It's No Secret - The very real power of positive thinking
Put simply, if you think and feel negative thoughts and emotions, you will attract negativity to your life. If you think and feel positive thoughts and emotions, you’ll attract positivity. Believers of this idea claim that they have been able to improve their wealth, health, and relationships – among other things – using this method.
Unless you have been living under a rock for the last eight years, you’ve likely heard about the phenomenon that is ‘The Secret’. This self-help program – which is based off the 2006 best-selling book and earlier movie of the same name – hypothesis that the use of positive thinking and the power of intention can link us to a universal frequency and stimulate the ‘law of attraction’, in order to manifest positive outcomes in our life.
The book itself has sold over 19 million copies in 46 languages and the resulting self-help courses, manuals, seminars, talk show segments and other spin-offs purchased or attended by the concept’s cult-like followers have certainly created wealth for the writer, Rhonda Byrne! It has also created a lot of controversy, with detractors claiming there is no proof whatsoever that the concept works.
Whether or not you yourself believe that ‘The Secret’ works, or that it’s a load of bovine excrement designed to suck in rich yuppies and gullible hipsters, one thing is for sure – the act of positive thinking CAN improve your life, regardless of how ‘lah-dee-dah’ you think it is!
The Power of Positive Thinking
Researchers of this concept have started to show that – far from just making you feel or appear happy – positive thinking can actually create a significant positive impact in your life and help you to build soft skills and traits that will last into the future. University of North Carolina psychology researcher, Barbara Fredrickson, is renowned in her field and has recently published a breakthrough paper offering some amazing insight into the power and skill-building effects of positive thinking.
Positive emotions and its effects
Fredrickson investigated how positive emotions can affect the brain by dividing her research subjects into five separate groups and showing teach group a different type of video clip. Group one was exposed to joyful images, group two saw images of contentment – both were designed to trigger a positive response. Group three – the control group – were shown neutral images. Groups four and five saw fear and anger images respectively, designed to trigger a negative response.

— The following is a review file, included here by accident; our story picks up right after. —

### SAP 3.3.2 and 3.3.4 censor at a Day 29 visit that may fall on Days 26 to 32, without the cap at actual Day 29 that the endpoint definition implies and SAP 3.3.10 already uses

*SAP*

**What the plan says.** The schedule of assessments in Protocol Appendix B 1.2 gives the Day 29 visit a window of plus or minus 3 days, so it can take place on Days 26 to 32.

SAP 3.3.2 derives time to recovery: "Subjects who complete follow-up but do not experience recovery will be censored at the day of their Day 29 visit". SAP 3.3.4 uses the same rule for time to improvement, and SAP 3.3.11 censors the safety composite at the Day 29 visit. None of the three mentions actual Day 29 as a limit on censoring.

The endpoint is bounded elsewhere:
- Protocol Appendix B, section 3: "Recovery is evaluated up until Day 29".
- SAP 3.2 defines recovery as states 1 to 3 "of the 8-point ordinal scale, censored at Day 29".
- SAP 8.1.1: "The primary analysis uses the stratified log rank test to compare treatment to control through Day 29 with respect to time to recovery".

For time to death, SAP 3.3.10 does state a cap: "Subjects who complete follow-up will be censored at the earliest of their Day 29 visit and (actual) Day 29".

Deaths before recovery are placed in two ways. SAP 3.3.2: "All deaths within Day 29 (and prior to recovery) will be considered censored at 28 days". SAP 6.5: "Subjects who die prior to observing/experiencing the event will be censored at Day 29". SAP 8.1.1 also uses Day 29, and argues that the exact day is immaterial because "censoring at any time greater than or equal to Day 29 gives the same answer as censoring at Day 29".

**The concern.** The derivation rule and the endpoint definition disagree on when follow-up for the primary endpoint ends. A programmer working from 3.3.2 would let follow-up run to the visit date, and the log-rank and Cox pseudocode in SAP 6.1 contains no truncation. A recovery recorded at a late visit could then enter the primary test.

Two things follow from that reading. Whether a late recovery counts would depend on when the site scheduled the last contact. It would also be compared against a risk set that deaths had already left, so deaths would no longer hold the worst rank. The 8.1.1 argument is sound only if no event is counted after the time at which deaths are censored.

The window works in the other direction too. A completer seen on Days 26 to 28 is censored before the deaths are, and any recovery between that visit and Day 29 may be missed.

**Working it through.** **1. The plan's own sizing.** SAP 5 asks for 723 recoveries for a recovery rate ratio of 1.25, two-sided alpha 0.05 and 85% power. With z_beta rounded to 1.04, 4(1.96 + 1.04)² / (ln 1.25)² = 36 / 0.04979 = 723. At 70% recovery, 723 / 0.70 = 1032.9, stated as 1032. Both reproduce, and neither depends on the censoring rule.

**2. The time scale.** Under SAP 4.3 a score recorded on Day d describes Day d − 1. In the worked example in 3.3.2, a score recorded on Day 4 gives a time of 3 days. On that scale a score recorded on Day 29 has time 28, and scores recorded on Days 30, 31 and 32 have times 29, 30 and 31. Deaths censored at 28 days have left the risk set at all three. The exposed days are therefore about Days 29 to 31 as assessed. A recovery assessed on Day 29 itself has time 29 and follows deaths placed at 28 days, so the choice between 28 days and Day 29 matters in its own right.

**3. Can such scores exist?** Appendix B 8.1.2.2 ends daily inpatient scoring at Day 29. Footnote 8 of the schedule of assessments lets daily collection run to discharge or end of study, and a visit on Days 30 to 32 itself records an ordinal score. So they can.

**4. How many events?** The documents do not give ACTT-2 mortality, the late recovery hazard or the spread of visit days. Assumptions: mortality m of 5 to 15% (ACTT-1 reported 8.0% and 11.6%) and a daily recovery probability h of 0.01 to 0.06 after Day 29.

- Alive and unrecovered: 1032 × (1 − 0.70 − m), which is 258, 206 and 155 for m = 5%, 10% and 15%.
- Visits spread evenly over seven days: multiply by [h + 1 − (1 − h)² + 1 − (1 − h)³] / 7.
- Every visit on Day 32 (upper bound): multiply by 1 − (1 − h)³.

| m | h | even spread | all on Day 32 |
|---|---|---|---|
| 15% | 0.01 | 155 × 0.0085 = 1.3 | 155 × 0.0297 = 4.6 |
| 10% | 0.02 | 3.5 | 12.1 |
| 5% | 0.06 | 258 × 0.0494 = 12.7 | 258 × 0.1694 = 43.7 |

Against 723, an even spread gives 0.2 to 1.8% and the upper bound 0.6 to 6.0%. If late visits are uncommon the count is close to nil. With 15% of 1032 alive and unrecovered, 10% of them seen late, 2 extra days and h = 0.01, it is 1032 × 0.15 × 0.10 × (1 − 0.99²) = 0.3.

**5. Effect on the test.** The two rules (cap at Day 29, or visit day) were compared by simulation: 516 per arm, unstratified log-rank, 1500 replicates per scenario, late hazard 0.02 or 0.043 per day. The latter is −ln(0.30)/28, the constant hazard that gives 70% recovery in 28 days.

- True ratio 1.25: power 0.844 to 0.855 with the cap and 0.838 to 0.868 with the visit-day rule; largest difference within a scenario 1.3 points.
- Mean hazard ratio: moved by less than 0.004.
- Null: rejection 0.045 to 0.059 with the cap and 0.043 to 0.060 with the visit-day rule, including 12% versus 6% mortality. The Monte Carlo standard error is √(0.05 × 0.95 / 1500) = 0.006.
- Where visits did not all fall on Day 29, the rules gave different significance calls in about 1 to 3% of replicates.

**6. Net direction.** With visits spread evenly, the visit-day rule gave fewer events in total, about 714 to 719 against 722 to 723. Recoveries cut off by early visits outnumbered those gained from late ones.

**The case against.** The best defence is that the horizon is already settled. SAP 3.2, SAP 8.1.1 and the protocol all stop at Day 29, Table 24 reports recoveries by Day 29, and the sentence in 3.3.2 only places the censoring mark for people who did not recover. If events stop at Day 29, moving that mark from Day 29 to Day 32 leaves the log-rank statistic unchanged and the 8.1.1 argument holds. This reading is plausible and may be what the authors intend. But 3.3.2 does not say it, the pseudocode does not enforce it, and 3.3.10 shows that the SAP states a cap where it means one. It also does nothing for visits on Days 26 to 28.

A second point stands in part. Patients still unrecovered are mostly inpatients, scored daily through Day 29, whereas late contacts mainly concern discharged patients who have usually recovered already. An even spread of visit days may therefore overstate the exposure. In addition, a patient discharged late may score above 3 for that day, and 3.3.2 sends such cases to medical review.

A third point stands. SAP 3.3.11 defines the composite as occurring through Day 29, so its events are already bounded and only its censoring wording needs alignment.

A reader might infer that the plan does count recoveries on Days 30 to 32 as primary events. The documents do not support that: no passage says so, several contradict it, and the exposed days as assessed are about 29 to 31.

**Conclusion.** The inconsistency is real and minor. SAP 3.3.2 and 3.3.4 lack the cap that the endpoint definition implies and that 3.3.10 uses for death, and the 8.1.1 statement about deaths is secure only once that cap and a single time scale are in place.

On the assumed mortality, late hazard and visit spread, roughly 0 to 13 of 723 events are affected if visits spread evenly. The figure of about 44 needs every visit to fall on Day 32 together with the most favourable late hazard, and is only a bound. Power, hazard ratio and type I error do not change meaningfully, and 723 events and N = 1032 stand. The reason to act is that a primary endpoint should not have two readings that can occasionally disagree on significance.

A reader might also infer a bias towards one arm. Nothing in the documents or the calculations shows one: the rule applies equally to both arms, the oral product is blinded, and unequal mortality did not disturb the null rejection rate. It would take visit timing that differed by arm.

After viewing these video clips, the participants were asked to imagine themselves in a situation that would elicit the same response from the videos. Then, each person was asked to write down what they would do (actions) in response to their imagined situation; however, they were given a sheet of paper with 20 lines, beginning with ‘I would like to…’. Interestingly, the people who experienced the negative videos and imagined scenarios ended up writing down the least number of responses, whereas the positive group wrote significantly more – even in comparison to the control group.
This aspect of the experiment seemed to indicate that people experiencing positive emotions (such as contentment, joy, love etc.) can see a greater number of possibilities when making a decision. Those experiencing negative emotions find it difficult to think clearly, which narrows their range of possibilities. It is thought that this is because negative emotions make a person experience a similar state of mind as those experiencing fear (which – of course – is also a negative emotion). Because of this, a type of ‘fight or flight’ response occurs, and the focus of the person is narrowed down to thinking about the cause of their negative feelings, rather than the bigger picture.
Positive emotions and skill building
Another extremely interesting finding in this study was that positive emotions and actions also build skill sets. As an example, a negative-thinking person is more likely to be withdrawn, antisocial and concentrating on the circumstances or feelings that are causing them to feel negativity.
In contrast, a positive-thinking person is more likely to be social and communicative (which increases social and communication skills), more likely to participate in group activities, such as sport (physical skills), as well as take a much broader interest in what’s going on in the world around them (creative skills). All of these skills are valuable soft skills that can be used in the short and long term and will continue to develop in strength the longer the individual remains positive.
The Power of Positive Thinking
Fredrickson posits that this effect – which she dubs the ‘Broaden and build’ theory – is an extremely valuable asset for all aspects of life and for people of all ages. So, as you can see, the act of positive thinking opens your mind and broadens your ability to see possibilities, allowing your skills to thrive and improve all aspects of your life!